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SHOW & TELL: A SEMINAR ON WATCHING MOVIES INTELLIGENTLY

DR. DREW TROTTER, PRESIDENT CENTER FOR CHRISTIAN STUDY CHARLOTTESVILLE, VA (http://www.studycenter.net)

VISUAL MANIPULATION: THE CAMERA AND ITS USE

I. The movies are manipulation

A. Spielberg: Everything about movies is manipulative; when you walk into the theater you're buying a ticket to manipulation! And all this accusation about how manipulative we are-perhaps more specifically I am-is nonsense, because the whole process is manipulating something that wasn't, until you got into the theater and then it is.
Siskel: That's why we all go to the theater. Spielberg: It's why we go to the movies. Roger Ebert and Gene Siskel, The Future of the Movies, 76.

B. "When a moviegoer remains preoccupied with dialogue, remaining literary-conscious rather than shot-conscious, he ends by looking at a window as if it were a wall." Roy Huss and Norman Silverstein, The Film Experience, 24.

II. The Script is the starting point; the camera is ending point

A. Camera-to-Subject Distance
  1. Largely determined by lens (can be placement of camera)
  2. Five types of shot: long, extreme long, medium, close-up, extreme close-up
    a. Long shot (Extreme Long Shot): Distances us from subject matter
    b. Medium shot: chest and shoulders: Normal view
    c. Close up (Extreme close-up): Engages us with subject matter

B. Camera-to-Subject Movement and Angle
  1. Two types of camera movement: 1) in place or static; 2) on device which moves or dynamic
  2. Static Camera Movements: Creates stasis - philosophical
  3. Dynamic Camera Movement: Creates dynamism - practical
  4. 5 Types of Angles
      a. Bird's Eye View: From directly above, straight down.
      b. High Angle (Down angle) Shot: Power, God's view
      c. Eye Level Shot: Director's point of view
      d. Low Angle (Up angle) Shot: Gives power to object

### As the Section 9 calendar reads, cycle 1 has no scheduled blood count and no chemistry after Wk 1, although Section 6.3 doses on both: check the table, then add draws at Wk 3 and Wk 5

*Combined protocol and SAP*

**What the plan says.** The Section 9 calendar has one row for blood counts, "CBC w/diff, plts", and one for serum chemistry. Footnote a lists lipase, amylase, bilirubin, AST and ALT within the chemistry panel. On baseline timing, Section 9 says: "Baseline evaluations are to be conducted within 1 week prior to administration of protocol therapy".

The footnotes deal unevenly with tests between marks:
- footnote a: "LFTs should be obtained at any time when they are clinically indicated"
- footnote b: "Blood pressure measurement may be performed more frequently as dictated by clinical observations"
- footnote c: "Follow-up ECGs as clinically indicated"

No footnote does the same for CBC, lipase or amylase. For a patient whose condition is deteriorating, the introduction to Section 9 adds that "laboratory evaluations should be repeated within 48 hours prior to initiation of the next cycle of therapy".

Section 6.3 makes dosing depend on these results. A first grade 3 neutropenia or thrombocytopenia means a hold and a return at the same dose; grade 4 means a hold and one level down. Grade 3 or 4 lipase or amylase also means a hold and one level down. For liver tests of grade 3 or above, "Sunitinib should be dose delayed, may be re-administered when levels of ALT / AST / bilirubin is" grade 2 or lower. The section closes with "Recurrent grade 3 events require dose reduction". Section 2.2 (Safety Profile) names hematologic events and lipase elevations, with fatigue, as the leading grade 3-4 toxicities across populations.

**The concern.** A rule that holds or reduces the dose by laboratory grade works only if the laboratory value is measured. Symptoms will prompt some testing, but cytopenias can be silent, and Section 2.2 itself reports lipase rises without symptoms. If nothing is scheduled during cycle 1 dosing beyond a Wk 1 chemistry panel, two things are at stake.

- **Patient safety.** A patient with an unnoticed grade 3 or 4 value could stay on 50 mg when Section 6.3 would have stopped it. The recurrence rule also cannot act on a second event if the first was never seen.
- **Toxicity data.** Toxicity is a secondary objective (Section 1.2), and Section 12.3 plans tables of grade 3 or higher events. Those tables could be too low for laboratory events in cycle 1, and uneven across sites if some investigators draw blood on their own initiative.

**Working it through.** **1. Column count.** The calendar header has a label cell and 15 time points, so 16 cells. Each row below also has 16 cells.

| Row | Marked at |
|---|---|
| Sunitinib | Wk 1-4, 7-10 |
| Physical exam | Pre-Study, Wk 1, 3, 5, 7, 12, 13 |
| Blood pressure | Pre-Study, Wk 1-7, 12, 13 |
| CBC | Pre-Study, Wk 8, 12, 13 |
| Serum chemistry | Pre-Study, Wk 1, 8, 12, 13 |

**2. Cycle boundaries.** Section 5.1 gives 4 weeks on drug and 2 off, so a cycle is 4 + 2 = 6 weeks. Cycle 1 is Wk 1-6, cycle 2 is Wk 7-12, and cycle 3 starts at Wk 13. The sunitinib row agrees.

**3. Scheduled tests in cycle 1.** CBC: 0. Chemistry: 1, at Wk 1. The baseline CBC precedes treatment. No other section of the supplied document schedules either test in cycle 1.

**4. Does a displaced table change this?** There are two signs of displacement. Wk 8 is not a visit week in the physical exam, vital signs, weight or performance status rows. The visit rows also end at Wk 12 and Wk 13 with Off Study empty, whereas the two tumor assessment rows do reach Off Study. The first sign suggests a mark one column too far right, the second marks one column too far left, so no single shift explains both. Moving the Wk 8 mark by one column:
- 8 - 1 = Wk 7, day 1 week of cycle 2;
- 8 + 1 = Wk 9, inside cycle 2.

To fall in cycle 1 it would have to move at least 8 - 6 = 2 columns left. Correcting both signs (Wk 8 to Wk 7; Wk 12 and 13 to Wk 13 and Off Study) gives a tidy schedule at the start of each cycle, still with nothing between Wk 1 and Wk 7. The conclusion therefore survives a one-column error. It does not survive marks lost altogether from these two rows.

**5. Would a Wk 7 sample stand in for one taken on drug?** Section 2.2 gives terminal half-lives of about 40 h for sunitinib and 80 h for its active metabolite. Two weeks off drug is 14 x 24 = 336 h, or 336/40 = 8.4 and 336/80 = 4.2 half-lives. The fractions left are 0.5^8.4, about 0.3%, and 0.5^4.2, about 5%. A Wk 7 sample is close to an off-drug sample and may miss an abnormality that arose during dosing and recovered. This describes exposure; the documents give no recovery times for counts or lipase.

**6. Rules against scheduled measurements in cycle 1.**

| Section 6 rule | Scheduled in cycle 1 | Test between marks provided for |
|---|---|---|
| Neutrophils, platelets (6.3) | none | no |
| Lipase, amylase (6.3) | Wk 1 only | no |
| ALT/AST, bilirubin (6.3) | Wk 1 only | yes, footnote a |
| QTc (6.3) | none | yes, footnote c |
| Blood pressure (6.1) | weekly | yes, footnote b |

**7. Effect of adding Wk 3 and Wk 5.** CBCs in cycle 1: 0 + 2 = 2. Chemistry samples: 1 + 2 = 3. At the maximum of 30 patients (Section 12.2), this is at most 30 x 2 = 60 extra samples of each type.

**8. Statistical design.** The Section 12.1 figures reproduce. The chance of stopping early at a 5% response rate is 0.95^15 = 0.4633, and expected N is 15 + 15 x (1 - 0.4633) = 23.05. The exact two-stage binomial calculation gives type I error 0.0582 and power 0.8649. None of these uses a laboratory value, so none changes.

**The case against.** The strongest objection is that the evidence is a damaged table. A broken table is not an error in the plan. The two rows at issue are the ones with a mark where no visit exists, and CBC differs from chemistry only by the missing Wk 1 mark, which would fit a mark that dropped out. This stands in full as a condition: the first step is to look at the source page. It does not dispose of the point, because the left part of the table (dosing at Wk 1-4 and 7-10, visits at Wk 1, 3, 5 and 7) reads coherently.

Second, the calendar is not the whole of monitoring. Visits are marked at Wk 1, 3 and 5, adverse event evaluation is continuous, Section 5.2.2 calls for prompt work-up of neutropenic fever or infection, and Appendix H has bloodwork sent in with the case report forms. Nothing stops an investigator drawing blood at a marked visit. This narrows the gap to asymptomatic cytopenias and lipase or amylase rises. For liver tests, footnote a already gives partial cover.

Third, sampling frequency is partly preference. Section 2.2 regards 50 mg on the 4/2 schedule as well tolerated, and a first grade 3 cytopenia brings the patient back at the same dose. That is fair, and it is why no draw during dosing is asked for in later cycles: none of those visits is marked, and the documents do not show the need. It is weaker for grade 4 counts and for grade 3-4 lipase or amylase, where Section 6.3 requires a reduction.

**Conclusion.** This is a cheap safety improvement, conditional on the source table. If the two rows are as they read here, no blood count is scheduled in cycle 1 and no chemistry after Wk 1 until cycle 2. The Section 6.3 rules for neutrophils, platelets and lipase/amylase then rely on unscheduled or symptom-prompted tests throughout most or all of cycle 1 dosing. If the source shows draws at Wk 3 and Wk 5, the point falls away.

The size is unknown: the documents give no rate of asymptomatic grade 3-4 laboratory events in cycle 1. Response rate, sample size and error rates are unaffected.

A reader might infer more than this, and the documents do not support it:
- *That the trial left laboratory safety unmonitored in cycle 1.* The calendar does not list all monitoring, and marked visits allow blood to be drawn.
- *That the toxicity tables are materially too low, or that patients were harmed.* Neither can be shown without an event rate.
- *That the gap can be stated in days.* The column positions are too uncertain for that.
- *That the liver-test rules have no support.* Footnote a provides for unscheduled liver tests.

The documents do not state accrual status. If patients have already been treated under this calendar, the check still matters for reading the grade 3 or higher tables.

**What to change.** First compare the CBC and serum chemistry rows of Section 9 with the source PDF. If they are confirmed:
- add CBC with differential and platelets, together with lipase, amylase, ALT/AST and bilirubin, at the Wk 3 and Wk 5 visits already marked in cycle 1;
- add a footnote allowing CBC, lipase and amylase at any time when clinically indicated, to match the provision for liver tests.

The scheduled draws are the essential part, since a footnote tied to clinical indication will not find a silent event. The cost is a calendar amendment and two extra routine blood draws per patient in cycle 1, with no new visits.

e. Worm's Eye View: Straight up.

C. Composition within frame 1. Placement of objects in relation to camera: character proxemics
      a. Distance from camera
         i. Intimate: 0-18 inches: Casablanca (Chapter final close-ups between Rick and Ilsa)
         ii. Personal: 18 inches - 4 feet: On the Waterfront (Chapter 20: Brando and Steiger in the car)
         iii. Social: 4-12 feet: Lawrence of Arabia (Chapter 8: O'Toole and First Guide: the giving of the gun)
         iv. Public: beyond 12 feet (up to 25 feet, beyond that usually indiscernible): Gone With the Wind (Chapter 21: The Wounded in Atlanta)
         v. Changing back and forth between these creates movement of plot without action: Casablanca (Chapter 34: Rick & Ilsa)

  b. Face in relation to camera
         i. Full front: open, vulnerable, honest (Casablanca: Chapter 15: "Of all the gin joints")
         ii. 1/4 turn: opening
         iii. Objective: no relation: Avalon 
         iv. 3/4 turn: closing
         v. Full back: closed, protective, dishonest
  c. Characters in relation to each other, camera: composition within the frame Godfather (Chapter 20: "I never wanted this for you.")
         i. Strong: right center, high, foreground
         ii. Weak: left center, low, background
  2. Open or closed form

D. Movement within frame
  1. Left to right: positive, good
  2. Right to left: negative, bad
  3. Front to back: distancing, objectivity
  4. Back to front: intimacy, subjectivity

Back to Viewing Tips

Proceed to "Seven Questions to Ask"